International Centre for Diarrhoeal Disease Research, Bangladesh (icddr,b) Wednesday started a randomised, double-blind, placebo-controlled clinical trial to evaluate the safety and efficacy of anti-parasitic medicine Ivermectin in combination with antibiotic doxycycline or Ivermectin alone.
It will be conducted in hospitalised adults diagnosed with coronavirus disease 2019 (COVID-19), a release issued by icddr,b said. The study will enrol 72 patients from four COVID-19 treating hospitals in Dhaka.
Initially, the study has commenced at Kurmitola General Hospital and Mugda Medical College and Hospital and discussions with others are underway.
Ivermectin is a drug for parasitic infections which has been in use since 1980 and approved by the Food and Drug Administration, USA. It has previously shown to have broad-spectrum anti-viral activity in vitro.
The study aims to understand the virological clearance rate and days required for remission of fever and cough by using Ivermectin with or without doxycycline. It will also try to understand the changes in oxygen requirement, reasons for patients failing to maintain oxygen saturation (SpO2) above 88 per cent despite oxygenation, changes in number of days on oxygen support and hospitalisation, and causes of mortality.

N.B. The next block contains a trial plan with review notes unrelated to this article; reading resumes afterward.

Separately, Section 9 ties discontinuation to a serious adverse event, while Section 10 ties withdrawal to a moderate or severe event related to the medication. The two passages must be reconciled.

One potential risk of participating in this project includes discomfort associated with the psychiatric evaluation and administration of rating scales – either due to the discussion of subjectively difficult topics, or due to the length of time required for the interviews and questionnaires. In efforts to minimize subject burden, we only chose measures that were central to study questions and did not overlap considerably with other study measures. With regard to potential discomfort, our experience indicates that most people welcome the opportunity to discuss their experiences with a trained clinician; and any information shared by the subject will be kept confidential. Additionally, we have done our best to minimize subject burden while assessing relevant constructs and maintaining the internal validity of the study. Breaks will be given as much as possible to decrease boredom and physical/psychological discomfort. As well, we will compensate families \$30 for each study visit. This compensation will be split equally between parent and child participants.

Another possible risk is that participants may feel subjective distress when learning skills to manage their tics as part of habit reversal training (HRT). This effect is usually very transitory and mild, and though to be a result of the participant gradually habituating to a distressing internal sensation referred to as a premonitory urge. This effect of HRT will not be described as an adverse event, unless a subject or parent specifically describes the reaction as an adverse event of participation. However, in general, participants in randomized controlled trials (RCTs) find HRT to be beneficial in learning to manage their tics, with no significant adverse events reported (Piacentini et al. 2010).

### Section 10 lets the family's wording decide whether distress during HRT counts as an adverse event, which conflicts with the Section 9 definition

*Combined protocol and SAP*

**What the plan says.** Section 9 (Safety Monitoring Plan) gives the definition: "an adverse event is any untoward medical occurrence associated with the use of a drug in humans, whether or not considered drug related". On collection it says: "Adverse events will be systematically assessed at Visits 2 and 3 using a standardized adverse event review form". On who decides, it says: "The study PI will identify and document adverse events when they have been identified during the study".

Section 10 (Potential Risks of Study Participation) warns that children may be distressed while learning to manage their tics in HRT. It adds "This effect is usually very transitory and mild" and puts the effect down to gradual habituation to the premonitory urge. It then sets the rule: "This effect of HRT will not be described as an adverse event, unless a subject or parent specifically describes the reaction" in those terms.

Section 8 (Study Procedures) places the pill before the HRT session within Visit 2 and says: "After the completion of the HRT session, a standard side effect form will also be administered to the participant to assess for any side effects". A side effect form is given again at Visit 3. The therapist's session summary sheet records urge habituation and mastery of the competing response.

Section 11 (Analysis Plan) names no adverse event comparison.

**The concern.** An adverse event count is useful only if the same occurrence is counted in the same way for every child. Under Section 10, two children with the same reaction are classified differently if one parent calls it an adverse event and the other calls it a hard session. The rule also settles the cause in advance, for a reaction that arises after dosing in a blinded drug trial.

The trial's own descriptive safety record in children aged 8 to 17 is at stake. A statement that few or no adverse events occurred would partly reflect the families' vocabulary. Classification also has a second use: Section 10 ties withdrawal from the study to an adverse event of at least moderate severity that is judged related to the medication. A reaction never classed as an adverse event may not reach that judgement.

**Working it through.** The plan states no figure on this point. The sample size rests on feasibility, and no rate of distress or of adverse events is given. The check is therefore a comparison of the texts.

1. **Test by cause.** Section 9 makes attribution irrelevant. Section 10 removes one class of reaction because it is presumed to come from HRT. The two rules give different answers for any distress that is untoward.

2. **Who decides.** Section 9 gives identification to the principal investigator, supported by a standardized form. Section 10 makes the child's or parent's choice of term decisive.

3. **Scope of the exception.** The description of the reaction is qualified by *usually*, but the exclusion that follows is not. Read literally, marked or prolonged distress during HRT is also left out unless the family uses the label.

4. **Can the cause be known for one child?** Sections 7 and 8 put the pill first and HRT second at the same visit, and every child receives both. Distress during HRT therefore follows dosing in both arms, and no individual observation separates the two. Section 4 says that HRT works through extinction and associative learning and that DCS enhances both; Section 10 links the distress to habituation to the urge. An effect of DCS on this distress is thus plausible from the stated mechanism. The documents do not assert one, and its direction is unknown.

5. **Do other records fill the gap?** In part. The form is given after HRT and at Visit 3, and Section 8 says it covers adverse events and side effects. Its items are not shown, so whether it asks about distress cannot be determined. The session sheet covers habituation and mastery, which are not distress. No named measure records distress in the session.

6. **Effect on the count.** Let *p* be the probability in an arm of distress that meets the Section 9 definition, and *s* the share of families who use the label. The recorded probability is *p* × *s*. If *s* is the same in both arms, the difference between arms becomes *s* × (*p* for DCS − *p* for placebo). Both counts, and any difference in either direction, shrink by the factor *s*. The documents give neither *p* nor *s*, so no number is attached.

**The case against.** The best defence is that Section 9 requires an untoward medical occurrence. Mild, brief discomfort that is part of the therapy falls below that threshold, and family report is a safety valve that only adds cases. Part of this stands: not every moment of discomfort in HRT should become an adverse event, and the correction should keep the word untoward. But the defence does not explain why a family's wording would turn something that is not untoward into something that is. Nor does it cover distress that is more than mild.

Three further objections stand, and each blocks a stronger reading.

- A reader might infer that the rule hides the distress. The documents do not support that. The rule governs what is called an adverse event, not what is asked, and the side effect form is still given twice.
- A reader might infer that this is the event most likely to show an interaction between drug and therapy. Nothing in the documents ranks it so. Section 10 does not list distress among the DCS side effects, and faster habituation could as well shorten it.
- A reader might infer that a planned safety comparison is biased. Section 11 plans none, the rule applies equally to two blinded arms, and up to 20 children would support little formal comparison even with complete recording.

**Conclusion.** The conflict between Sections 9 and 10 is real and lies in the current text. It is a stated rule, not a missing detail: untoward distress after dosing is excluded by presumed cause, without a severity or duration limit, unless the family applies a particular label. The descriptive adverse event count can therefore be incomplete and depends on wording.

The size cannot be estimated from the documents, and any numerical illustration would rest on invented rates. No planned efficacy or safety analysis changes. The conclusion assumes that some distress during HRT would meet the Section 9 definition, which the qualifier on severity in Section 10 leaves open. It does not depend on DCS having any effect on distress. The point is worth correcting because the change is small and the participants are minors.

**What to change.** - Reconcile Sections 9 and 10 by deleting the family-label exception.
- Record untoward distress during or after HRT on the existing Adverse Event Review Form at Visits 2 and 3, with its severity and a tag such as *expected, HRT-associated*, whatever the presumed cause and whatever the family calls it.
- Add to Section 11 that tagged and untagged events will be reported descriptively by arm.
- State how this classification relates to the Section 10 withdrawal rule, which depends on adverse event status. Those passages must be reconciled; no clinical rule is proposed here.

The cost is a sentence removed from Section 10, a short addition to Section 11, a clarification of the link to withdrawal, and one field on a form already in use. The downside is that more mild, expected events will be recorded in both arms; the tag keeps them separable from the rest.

Dr Wasif Ali Khan, senior physician scientist of Enteric and Respiratory Diseases at icddr,b, and the principal investigator of the study said, “Because of the rapid replication of this virus, we need to find effective antiviral drugs against SARS-CoV-2 virus. Unfortunately, we do not have any such drugs for COVID-19 on the shelf and it may take decades to develop new ones. Therefore, we have to explore drugs that are already on the market, that are well studied, have a low side effect profile and can save lives.”
Professor John D Clemens, executive director at icddr,b has expressed his gratitude to Beximco Pharmaceuticals Limited for supporting this study.
A panel of international and local experts are involved with this clinical trial. The study will recruit participants aged between 40 and 65 years who have tested positive for COVID-19 with mild illness and have been suffering for fewer than seven days.
Patients with allergies, those suffering from underlying heart, kidney and liver problems, and pregnant or lactating women will be excluded from the study.
One group of the participants will receive a single dose Ivermectin along with five doses of doxycycline, while another group will receive Ivermectin alone once a day for five days while the third group will receive a placebo for five days.
The test medicine and placebo will be packaged identically and neither the participants nor the study physicians will have the knowledge about who is receiving which particular treatment.